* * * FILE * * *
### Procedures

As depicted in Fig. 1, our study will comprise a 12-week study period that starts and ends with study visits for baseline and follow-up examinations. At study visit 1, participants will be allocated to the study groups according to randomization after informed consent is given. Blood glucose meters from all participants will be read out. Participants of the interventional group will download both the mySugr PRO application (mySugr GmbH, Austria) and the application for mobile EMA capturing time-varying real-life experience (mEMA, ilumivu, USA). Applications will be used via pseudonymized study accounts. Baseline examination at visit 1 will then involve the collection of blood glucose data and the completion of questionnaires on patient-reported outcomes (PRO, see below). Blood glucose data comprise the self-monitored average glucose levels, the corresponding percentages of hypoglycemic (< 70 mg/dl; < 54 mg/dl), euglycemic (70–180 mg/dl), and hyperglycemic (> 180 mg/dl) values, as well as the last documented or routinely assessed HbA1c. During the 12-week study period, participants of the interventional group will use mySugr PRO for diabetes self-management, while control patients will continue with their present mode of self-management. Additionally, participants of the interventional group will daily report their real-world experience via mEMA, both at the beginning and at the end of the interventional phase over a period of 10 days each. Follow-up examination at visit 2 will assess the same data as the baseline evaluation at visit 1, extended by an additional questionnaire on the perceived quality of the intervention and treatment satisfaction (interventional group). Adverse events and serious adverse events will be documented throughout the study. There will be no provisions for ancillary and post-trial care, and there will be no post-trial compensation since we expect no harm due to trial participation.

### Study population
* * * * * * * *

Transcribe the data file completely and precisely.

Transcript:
### Procedures

As depicted in Fig. 1, our study will comprise a 12-week study period that starts and ends with study visits for baseline and follow-up examinations. At study visit 1, participants will be allocated to the study groups according to randomization after informed consent is given. Blood glucose meters from all participants will be read out. Participants of the interventional group will download both the mySugr PRO application (mySugr GmbH, Austria) and the application for mobile EMA capturing time-varying real-life experience (mEMA, ilumivu, USA). Applications will be used via pseudonymized study accounts. Baseline examination at visit 1 will then involve the collection of blood glucose data and the completion of questionnaires on patient-reported outcomes (PRO, see below). Blood glucose data comprise the self-monitored average glucose levels, the corresponding percentages of hypoglycemic (< 70 mg/dl; < 54 mg/dl), euglycemic (70–180 mg/dl), and hyperglycemic (> 180 mg/dl) values, as well as the last documented or routinely assessed HbA1c. During the 12-week study period, participants of the interventional group will use mySugr PRO for diabetes self-management, while control patients will continue with their present mode of self-management. Additionally, participants of the interventional group will daily report their real-world experience via mEMA, both at the beginning and at the end of the interventional phase over a period of 10 days each. Follow-up examination at visit 2 will assess the same data as the baseline evaluation at visit 1, extended by an additional questionnaire on the perceived quality of the intervention and treatment satisfaction (interventional group). Adverse events and serious adverse events will be documented throughout the study. There will be no provisions for ancillary and post-trial care, and there will be no post-trial compensation since we expect no harm due to trial participation.

### Study population